Pfizer recently asked the Food and Drug Administration (FDA) to authorize their newly updated COVID-19 booster shots for people aged 12 and older. The agency is seeking to get the updated booster approved before the fall season due to their anticipation of another wave of infection in the winter.
Not only will the updated booster vaccine attack the COVID-19 virus, but it will also attack other Omicron variants. Health officials hope this new updated version of the vaccine will provide extra protection against infection and severe illness.
“The agency will work expeditiously to review this and any other submissions once received in order to make modified COVID-19 vaccines available for booster vaccination in this timeframe,” said Abby Capobianco, an FDA spokesperson.
Dr. Ashish Jha, the White House COVID-19 Response Coordinator, said the new vaccines should be available by early to mid-September, Pfizer is just waiting on approval from the FDA. The United States government has secured 105 million doses of the updated Pfizer vaccine and 66 million doses of Moderna’s updated vaccine.
“It’s going to be really important that people this fall and winter get the new shots. It’s designed for the virus that’s out there,” said Jha.
Dr. Paul Offit, a member of the FDA Advisory Committee said they still need the vaccine companies to provide more data on the new vaccines before they receive authorization.
“You have to show some evidence in people that the immune response that you’re getting with the bivalent vaccine is clearly better, and those data haven’t been presented,” said Offit.
The data they have right now is based on a study the vaccine companies did in June that showed the bivalent Omicron shots increasing antibodies to protect against the infection in mice. Dr. Offit said the vaccine companies need to provide more human data.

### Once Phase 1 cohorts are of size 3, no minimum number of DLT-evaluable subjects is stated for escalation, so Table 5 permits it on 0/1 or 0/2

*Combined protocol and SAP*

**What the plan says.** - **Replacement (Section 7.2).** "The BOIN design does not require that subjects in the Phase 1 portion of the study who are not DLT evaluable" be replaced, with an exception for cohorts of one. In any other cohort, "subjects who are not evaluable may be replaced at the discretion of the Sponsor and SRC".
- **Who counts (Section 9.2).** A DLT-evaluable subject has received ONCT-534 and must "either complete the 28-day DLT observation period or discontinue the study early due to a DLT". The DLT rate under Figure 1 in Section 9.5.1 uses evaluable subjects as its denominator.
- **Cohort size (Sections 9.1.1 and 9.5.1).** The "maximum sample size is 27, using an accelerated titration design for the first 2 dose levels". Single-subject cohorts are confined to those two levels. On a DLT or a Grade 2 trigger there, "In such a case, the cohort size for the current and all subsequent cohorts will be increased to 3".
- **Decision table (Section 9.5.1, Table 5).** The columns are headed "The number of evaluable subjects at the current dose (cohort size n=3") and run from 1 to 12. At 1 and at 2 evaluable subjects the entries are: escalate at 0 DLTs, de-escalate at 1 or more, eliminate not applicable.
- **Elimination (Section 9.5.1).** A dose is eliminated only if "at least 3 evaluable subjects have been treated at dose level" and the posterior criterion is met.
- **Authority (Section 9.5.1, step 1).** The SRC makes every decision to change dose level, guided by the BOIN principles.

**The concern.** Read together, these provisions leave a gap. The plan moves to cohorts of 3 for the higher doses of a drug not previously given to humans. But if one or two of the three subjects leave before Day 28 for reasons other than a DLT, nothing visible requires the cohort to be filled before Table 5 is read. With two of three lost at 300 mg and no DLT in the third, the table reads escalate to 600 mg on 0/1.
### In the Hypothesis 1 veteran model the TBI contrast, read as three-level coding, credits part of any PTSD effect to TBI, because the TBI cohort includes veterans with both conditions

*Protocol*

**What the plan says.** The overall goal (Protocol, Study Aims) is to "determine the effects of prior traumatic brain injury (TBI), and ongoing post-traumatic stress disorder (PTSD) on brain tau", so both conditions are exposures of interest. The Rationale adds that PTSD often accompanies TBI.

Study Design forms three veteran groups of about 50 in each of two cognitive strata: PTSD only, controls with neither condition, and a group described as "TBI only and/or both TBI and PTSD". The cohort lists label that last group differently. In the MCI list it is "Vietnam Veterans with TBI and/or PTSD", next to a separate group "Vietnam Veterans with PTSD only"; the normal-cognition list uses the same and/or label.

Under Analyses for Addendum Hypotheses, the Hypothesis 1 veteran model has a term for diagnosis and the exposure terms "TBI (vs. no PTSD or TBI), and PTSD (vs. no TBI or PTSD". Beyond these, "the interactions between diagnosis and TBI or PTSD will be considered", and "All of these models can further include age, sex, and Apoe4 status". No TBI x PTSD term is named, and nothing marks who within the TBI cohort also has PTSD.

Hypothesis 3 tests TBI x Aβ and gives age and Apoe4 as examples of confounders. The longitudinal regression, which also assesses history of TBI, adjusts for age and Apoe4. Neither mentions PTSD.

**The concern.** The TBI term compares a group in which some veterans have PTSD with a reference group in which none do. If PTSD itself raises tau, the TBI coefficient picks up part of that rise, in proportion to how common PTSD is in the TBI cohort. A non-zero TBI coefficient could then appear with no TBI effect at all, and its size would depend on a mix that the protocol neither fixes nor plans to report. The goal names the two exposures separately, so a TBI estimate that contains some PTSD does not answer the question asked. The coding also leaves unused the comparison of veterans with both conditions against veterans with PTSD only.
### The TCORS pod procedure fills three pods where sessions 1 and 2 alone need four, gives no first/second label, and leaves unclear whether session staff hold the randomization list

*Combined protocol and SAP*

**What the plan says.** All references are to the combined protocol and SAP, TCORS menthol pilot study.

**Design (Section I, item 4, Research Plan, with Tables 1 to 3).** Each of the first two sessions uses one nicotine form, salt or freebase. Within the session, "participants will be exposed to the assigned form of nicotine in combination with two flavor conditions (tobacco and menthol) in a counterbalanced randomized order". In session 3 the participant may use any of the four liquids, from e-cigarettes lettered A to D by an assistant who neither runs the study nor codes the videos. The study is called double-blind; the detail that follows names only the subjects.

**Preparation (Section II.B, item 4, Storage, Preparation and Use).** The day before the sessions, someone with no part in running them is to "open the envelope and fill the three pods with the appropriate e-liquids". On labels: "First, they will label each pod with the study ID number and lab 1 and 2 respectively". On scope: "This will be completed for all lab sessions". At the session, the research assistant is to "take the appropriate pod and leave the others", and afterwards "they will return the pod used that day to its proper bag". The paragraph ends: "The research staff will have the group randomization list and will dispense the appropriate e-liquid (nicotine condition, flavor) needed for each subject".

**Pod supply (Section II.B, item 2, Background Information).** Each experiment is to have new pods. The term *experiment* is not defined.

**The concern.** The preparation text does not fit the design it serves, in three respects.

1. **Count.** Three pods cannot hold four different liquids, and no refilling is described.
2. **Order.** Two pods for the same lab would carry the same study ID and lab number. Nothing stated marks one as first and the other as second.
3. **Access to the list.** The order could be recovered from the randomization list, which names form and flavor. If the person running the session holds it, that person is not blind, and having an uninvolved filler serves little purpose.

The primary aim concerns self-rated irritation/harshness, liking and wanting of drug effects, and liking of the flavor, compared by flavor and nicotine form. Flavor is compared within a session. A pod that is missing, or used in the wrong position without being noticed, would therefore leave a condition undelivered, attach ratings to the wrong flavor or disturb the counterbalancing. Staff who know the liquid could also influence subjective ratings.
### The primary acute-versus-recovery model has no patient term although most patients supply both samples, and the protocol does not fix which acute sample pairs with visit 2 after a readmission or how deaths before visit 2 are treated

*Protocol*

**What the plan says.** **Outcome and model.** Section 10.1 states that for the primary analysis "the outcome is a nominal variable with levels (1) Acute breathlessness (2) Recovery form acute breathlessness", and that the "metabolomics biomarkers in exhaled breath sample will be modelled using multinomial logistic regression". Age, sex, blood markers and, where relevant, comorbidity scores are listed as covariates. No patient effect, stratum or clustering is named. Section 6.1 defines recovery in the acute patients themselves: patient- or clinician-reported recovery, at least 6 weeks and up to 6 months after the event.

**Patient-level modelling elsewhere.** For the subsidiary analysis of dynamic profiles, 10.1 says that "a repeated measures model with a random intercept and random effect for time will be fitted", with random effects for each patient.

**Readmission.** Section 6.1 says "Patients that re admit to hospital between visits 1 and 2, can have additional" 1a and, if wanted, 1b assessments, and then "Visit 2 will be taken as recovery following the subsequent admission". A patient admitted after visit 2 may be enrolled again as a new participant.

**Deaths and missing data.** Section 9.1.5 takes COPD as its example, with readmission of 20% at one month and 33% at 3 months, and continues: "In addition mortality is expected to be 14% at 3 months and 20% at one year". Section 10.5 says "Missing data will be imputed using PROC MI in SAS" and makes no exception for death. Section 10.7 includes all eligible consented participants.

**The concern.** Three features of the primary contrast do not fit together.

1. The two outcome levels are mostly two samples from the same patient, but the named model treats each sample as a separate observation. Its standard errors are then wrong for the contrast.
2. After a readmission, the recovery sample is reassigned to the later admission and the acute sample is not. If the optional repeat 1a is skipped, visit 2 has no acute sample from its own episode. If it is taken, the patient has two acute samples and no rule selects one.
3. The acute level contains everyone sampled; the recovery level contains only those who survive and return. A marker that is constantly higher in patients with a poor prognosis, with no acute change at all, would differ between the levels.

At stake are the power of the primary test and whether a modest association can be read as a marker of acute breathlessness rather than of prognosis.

“You can’t ask millions of people to get this booster dose without showing some human data that you have a dramatic increase in neutralizing antibodies to the BA.4/BA.5 strains as compared to boosting with the ancestral type,” said Offit said.
Michael Osterholm, a leading epidemiologist at the Center for Infectious Disease Research and Policy in Minnesota, also agreed with Dr. Offit in that more data needs to be presented on how well the vaccine will protect humans against BA.4 and BA.5.
“It’s not that I don’t think it could work,” Osterholm said. “But I think we need the data first to show that the immune response to this vaccine is equivalent to or better than what we have already.”
Dr. Peter Hoetz, an infectious disease and vaccine expert at Baylor College of Medicine in Texas, also said it is worth waiting a little longer to authorize the new vaccine.
“I would be surprised if the FDA would move forward on the whole show just based on mouse data alone,” said Hotez. “It’s just a matter of a few extra weeks to get essentially human data. I think it’s worth it because remember, the American people are not rushing to get boosted anyway.”